The House passed legislation on Tuesday to reward belatedly more than 18,000 Filipinos for their service with U.S. forces in the Philippines during World War II.

Amounts involved fall far short of what they and tens of thousands of their Filipino brothers-in-arms were promised for their service. Filipinos made a major contribution to the U.S. defense of its colony and its recovery from Imperial Japanese forces as the United States military machine moved back toward Japan.

The "Filipino Veterans Equity Act of 2008," which passed 382-23, would make one-time payments of $15,000 to Filipinos who are U.S. citizens and $9,000 to non-citizen Filipino veterans. The Senate passed a bill on veterans' affairs in April that provided pensions for many of the surviving veterans but has not acted on the House-passed legislation. Senators could take up the House version or meet in conference committee to work out the differences in the two versions of the legislation.

Ben de Guzman, a spokesman for the National Alliance for Filipino Veterans Equity, said only 18,115 veterans remain. He said roughly two-thirds still live in the Philippines.

After President Franklin D. Roosevelt conscripted Filipino men and boys into the U.S. Army Forces in the Far East on July 26, 1941, they were promised full benefits as veterans of the U.S. Army. After hostilities ceased, however, Congress reversed the promise in the Rescissions Acts of 1946.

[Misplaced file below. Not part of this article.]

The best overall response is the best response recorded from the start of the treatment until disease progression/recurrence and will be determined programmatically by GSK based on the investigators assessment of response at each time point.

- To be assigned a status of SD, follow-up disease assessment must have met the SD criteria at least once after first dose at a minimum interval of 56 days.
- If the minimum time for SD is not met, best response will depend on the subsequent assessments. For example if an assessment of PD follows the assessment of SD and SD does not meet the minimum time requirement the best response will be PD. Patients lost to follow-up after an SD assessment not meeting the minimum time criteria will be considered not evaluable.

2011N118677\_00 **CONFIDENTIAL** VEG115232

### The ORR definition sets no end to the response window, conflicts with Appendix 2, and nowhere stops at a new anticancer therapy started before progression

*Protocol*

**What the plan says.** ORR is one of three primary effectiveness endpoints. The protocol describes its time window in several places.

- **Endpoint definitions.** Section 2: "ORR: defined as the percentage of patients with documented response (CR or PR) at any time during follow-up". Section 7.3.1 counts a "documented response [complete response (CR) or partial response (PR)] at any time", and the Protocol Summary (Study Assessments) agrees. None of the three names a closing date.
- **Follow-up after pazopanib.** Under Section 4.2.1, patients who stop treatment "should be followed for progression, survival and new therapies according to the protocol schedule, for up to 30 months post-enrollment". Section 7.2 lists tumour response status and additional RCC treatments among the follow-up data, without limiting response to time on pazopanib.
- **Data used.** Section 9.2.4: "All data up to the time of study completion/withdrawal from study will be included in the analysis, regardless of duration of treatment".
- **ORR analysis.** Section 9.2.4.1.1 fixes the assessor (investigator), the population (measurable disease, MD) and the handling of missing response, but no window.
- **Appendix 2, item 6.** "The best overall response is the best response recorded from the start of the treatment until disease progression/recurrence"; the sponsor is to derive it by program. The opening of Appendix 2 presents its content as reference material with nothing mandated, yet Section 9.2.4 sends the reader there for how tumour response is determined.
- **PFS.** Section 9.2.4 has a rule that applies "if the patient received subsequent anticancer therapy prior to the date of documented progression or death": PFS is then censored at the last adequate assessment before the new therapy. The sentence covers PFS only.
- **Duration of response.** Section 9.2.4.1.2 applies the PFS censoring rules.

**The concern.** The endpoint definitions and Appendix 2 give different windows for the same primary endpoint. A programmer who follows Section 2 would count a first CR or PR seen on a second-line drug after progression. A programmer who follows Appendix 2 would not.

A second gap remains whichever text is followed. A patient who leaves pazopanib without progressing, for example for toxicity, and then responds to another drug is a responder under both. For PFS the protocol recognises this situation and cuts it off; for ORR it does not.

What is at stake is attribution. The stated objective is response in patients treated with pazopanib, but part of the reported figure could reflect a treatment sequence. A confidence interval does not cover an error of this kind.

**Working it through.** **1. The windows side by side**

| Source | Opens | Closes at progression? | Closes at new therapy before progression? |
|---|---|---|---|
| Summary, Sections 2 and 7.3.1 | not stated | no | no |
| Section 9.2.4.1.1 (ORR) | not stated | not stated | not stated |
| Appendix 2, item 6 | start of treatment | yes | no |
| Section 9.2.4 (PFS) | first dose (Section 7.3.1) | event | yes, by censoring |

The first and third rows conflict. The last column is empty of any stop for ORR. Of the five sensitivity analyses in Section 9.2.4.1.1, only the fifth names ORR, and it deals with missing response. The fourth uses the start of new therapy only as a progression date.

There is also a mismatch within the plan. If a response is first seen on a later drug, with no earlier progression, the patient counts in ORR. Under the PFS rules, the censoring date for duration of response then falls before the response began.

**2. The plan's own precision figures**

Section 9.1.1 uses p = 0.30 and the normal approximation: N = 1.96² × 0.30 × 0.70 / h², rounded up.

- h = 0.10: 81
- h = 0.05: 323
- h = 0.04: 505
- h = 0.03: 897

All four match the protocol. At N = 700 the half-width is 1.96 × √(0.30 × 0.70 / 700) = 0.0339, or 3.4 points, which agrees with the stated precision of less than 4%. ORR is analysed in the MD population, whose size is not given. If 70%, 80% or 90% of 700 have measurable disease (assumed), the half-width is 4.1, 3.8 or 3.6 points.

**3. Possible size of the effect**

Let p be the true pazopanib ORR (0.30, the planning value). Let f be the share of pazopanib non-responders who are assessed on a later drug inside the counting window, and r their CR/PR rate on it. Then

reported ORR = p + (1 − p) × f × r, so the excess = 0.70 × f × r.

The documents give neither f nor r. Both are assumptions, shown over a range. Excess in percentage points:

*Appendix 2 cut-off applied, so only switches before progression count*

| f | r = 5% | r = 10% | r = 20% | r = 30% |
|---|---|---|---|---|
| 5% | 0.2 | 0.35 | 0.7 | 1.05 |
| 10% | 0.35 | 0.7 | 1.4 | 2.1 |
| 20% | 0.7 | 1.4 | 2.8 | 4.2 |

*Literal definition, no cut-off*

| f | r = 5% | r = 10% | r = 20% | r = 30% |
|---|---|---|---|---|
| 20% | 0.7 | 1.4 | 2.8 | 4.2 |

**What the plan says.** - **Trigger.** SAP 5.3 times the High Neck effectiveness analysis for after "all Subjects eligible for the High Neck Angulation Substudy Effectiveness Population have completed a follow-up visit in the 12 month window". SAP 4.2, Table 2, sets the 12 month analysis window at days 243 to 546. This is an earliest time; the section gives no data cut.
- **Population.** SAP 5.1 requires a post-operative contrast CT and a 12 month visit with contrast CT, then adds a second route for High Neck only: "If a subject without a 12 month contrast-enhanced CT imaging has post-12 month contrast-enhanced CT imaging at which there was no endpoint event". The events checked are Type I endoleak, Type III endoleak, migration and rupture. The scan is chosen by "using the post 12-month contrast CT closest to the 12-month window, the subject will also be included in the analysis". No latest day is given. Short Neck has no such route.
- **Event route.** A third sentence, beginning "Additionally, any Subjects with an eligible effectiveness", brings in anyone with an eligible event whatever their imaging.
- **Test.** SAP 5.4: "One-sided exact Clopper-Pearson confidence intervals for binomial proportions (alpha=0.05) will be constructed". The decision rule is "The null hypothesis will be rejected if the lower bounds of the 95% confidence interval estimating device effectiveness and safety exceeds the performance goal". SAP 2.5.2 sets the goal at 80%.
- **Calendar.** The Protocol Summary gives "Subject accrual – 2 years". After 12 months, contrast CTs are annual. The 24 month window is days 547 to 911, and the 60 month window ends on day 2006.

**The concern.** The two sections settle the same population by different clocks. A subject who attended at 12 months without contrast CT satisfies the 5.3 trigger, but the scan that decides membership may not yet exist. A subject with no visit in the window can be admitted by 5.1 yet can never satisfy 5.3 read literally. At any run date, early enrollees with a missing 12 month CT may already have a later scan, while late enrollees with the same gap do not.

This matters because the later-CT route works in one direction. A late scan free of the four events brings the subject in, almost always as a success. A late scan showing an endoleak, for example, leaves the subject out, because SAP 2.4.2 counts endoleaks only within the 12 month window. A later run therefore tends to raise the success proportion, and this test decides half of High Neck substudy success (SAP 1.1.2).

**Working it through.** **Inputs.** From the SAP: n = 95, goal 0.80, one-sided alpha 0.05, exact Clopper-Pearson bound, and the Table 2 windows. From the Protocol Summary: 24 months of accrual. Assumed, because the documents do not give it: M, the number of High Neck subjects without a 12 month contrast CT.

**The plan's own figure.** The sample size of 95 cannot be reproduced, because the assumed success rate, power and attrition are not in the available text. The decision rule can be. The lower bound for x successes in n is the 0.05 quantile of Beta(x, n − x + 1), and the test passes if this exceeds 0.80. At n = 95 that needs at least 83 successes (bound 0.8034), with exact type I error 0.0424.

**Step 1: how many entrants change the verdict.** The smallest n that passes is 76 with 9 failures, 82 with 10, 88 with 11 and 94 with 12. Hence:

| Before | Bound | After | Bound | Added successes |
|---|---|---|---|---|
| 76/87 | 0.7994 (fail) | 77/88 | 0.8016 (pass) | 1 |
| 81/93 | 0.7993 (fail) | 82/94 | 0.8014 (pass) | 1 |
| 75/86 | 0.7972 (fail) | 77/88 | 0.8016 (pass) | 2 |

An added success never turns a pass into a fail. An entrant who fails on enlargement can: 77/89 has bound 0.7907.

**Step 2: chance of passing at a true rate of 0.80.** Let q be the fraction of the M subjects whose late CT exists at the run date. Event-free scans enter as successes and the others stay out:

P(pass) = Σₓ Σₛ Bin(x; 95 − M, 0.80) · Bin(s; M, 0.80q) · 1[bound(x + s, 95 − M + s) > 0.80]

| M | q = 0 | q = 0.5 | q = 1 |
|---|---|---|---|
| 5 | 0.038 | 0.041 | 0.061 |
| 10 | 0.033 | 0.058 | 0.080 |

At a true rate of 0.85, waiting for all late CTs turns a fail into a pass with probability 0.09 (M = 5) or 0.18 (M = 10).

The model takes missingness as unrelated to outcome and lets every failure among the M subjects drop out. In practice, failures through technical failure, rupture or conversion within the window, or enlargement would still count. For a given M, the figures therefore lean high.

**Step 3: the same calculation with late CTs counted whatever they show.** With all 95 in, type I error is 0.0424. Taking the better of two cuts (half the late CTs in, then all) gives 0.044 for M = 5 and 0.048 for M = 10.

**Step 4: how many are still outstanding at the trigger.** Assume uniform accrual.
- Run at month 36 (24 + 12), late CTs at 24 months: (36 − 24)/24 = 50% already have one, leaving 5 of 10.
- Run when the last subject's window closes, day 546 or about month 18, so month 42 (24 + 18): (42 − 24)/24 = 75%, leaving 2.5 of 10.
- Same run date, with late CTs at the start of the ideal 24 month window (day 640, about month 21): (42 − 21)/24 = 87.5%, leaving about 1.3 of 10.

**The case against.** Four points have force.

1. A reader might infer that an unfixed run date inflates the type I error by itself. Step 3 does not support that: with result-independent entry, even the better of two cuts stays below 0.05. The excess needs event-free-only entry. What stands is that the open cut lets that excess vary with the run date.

Veterans who began receiving benefits before passage of the Rescissions Acts continued to receive them. The duty of the other veterans, many of whom fought in the Philippine jungles in U.S. uniforms and were forced on the Bataan Death March with their American comrades, was deemed not to have been active duty.

De Guzman said while he is pleased that both the Senate and the House finally have passed bills to rectify the situation, questions remain.

"Not the least of it is the amount" for each old soldier, he said. The veterans themselves, he said, "are surprisingly of one voice on this. Traditionally if you ask 11 vets what they think, you get 11 different answers." They are united in thinking the congressional action is lacking, he said.

They would seem to have a champion in the chairman of the Senate Veterans' Affairs Committee, Democratic Sen. Daniel Akaka, a World War II veteran from Hawaii.

His spokesman, Jesse Broder-Van Dyke, said Akaka was meeting with senators about the veterans. Akaka sponsored the bill that passed the Senate with the pensions intact.

"He just wants to give them the recognition they reserve while they're still alive," Broder Van Dyke said.